DCA's latest report explores why so few culturally diverse females reach top leadership positions in Australia and what organisations can do to better recognise the skill and ambition of culturally diverse female talent.
The business benefits for achieving gender equity in the workplace are well documented by both research organisations, government and by leading practice employers. In this section, you will find the following resources to help you manage this important diversity dimension.
There is heightened interest in engaging men in the gender equality process. Drawing on the latest evidence and experience, this landmark report offers a set of recommendations for how organisations can engage men effectively to achieve gender equality at work.
The DCA-Suncorp Inclusion@Work Index 2017-2018 is a landmark study, providing the first-ever national benchmarks for Australian workplaces in regards to the age, cultural background, disability status, gender, Indigenous background, religion, sexual orientation and gender identity of workers.
In this landmark research, Diversity Council Australia and Deakin University, with the financial support of CPA Australia, tracked the extent of cultural diversity among women in leadership in ASX companies from 2004 to 2015.
DCA has developed a new Words At Work campaign for workplaces to show how inclusive language can improve workplace culture and drive productivity.
Recent public debate reveals widespread lack of community understanding about pay equity – what it is, why it exists, and what can be done to address it – as well as a tendency to minimise or explain away the gender pay gap in Australia through reference to ‘women’s choices.’
DCA research has found that older women (defined as 45 years plus) represent a sizeable and growing segment of the labour force but Australian organisations are failing to fully harness their skills and talents.
Although not new, men and flexibility is currently a ‘hot’ topic driven by the increasing number of dual-earner families, intensified fathering expectations and growing recognition that flexible work can generate positive outcomes for men, women, families and organisations.
A recent study by the 50/50 by 2030 Foundation has explored the generational attitudes of men and women to issues of gender equality and empowerment.
Insights into Sexism: Male Status and Performance Moderates Female-Directed Hostile and Amicable Behavior
In an online video game, lower-skilled male players are more hostile towards female players due to a female threat in a male-dominated social hierarchy.
The Unintended Consequences of Maternity Leaves: How Agency Interventions Mitigate the Negative Effects of Longer Legislated Maternity Leaves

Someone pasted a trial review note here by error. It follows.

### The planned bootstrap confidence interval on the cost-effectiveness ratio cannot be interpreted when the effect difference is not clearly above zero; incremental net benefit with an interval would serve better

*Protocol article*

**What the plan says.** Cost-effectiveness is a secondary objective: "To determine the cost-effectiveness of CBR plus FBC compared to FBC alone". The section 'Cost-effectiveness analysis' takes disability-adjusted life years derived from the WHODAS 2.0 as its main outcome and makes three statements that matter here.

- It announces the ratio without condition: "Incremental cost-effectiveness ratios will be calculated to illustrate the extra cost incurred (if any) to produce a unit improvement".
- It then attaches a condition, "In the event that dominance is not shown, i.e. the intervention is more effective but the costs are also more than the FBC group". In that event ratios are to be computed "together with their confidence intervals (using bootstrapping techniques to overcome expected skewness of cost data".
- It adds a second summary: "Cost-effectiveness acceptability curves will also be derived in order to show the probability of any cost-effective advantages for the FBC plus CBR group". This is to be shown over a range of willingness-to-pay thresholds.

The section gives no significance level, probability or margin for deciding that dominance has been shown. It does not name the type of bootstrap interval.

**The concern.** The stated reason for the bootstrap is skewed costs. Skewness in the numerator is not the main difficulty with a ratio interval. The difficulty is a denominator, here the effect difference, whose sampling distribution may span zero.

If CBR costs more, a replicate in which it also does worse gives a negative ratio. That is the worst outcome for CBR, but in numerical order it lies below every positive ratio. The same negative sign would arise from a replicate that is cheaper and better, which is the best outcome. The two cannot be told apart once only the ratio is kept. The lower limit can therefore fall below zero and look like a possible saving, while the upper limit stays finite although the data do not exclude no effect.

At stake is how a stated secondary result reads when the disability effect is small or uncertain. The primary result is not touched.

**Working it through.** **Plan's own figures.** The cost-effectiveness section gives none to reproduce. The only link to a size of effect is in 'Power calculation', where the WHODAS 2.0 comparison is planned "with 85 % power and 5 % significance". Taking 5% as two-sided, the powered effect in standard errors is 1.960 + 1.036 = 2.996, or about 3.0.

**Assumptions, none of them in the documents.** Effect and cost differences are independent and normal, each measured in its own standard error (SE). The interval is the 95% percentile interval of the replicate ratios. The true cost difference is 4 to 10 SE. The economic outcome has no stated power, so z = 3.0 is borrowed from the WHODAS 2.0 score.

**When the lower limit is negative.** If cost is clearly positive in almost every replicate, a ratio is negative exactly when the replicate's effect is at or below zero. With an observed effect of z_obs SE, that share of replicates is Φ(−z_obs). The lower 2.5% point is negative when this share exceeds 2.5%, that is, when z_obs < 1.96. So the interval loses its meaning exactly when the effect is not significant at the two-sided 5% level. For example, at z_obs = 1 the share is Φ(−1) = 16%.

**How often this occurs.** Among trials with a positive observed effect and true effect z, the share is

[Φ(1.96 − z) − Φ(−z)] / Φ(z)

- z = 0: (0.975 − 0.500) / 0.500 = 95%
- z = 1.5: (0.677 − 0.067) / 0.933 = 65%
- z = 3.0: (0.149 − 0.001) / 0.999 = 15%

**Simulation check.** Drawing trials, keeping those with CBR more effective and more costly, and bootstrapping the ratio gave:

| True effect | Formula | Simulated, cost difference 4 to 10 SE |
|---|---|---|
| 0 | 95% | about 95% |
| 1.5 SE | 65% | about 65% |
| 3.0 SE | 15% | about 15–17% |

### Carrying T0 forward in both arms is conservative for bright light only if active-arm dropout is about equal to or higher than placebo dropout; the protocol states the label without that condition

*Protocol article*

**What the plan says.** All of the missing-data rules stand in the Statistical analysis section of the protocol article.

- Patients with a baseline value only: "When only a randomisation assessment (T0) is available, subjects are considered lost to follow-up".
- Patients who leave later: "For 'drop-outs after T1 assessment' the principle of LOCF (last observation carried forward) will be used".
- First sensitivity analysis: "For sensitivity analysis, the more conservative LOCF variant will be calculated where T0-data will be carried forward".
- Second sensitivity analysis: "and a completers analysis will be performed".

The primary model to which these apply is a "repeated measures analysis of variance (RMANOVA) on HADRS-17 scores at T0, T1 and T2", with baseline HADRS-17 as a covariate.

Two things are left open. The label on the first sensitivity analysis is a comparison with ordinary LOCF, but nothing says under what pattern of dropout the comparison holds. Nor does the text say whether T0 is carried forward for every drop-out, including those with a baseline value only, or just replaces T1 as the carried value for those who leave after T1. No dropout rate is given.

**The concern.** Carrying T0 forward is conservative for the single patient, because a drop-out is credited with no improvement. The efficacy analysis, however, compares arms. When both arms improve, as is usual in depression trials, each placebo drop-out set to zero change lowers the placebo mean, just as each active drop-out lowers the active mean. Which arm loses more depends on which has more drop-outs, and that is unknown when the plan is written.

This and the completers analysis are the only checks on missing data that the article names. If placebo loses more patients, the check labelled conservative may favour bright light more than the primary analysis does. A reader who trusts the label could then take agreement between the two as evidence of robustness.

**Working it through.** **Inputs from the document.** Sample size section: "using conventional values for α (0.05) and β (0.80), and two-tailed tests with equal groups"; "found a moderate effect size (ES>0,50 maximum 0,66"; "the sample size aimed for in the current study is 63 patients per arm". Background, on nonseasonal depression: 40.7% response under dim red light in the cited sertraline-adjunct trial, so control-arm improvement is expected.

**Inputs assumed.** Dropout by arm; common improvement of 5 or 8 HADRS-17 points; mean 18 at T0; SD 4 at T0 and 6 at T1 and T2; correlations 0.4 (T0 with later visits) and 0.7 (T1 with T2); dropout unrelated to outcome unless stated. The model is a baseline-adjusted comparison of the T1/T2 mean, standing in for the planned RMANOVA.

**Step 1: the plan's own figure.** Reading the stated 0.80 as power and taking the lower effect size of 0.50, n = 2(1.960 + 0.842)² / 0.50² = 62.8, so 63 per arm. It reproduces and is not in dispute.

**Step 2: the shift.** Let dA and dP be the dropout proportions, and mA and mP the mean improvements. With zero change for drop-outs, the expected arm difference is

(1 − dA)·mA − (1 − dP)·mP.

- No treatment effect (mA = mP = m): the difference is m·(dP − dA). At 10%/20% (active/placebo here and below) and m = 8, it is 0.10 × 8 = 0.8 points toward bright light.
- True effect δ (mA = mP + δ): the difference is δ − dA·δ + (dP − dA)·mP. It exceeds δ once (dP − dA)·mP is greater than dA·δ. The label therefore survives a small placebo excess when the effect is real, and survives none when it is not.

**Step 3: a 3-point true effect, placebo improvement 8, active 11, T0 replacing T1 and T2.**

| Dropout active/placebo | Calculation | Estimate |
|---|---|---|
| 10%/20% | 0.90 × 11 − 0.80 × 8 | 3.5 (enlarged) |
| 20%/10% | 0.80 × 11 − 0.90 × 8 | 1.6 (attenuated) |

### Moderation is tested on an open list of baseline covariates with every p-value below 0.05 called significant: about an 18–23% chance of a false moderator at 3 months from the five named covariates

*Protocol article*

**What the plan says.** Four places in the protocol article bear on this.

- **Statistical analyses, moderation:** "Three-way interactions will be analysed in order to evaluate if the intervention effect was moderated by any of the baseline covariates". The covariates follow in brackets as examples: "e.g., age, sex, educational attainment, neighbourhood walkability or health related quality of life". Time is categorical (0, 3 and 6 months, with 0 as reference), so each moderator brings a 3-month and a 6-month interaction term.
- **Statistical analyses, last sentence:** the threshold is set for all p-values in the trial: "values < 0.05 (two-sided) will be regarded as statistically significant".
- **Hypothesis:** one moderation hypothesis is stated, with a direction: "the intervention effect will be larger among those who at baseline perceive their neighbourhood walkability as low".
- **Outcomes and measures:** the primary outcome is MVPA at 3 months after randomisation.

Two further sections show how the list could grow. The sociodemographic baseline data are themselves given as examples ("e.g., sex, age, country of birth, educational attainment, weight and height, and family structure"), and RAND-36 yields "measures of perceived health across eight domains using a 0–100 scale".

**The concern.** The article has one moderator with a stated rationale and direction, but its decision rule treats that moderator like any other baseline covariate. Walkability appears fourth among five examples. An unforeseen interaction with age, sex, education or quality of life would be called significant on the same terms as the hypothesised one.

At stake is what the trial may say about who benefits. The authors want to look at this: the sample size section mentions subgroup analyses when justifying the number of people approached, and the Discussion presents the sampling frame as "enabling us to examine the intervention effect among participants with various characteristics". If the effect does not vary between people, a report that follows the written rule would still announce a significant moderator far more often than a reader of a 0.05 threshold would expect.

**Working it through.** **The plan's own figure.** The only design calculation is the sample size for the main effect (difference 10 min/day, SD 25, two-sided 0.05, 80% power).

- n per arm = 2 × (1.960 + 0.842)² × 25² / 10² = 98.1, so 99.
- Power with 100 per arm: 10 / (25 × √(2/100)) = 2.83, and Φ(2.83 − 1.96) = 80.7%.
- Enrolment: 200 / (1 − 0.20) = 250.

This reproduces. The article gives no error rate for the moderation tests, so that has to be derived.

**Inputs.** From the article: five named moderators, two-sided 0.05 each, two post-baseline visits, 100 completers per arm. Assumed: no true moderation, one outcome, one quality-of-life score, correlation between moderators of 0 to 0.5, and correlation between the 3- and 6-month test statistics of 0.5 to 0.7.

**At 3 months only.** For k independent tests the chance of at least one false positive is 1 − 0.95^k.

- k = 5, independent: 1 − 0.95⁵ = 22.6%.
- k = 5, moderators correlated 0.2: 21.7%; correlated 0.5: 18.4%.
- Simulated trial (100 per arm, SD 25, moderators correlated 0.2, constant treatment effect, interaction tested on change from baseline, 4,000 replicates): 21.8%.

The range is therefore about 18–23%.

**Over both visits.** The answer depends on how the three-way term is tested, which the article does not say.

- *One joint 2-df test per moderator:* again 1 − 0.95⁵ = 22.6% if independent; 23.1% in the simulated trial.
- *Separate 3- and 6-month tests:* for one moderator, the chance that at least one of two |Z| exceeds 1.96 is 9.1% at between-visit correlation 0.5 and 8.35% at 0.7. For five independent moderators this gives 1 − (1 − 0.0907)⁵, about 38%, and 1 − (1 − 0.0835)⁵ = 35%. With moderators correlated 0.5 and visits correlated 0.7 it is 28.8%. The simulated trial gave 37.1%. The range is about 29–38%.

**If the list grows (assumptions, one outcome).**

New mums who keep in touch with their workplace while on maternity leave are more hireable and less likely to experience unconscious bias, research shows.
Algorithmic Bias? An Empirical Study into Apparent Gender-Based Discrimination in the Display of STEM Career Ads
Despite explicit intentions to be gender neutral, a Facebook ad for STEM careers was shown more often to men than women, potentially due to economic forces and competition among advertisers
This report from McKinsey research reinforces the link between diversity and company financial performance—and suggests how organizations can craft better inclusion strategies for a competitive edge.
Intersectionality Matters: Guide to engaging immigrant and refugee communities to prevent violence against women
The Intersectionality Matters Guide aims to help people and organisations develop violence prevention approaches, strategies and activities in a way that meaningfully engages immigrant and refugee communities.
Countries need to do much more to close gender gaps worldwide, according to a new OECD report.
As part of their 2020 corporate strategy, Woolworths is placing focus on increasing female leadership and removing salary wage gaps.
Woolworths' innovative approach to flexibility to reduce turnover for female staff.
QinetiQ boosts paid parental leave conditions and scraps qualifying period for primary care-givers.
Workplace sexual harassment is on the rise. In our latest podcast episode, Sex Discrimination Commissioner, Kate Jenkins, and journalist Tracey Spicer provide insightful recommendations on how we can take action to reverse this alarming trend.
DCA welcomes the national inquiry into sexual harassment in Australian workplaces
Men who want to work flexibly to care for their families face high levels of discrimination, and are caught in a fault line that threatens Australia’s progress towards gender equality, according to DCA.
DCA's submission, on behalf of our members, to the AHRC’s National Inquiry into Sexual Harassment in Australian Workplaces will be focused on what leading organisations are doing to prevent and respond to workplace sexual harassment and the resources need to make workplaces safer. Take our survey.
Journalist Tracey Spicer and Sex Discrimination Commissioner Kate Jenkins discuss: how can we finally end the scourge of sexual harassment – and rebuild the structures that have supported it?
Lisa Annese, CEO of Diversity Council Australia, weighs in on the national inquiry into workplace harassment, and what this means for businesses operationing in a #MeToo world
Webcasts from past events
At this Gender Equality Network we heard from Male Champions of Change (MCC) representatives on its journey to date.
Has your organisation relied on unconscious bias training to disrupt bias and help build inclusion? If so, it might be time to start thinking about adding inclusion nudges to your suite of D&I initiatives.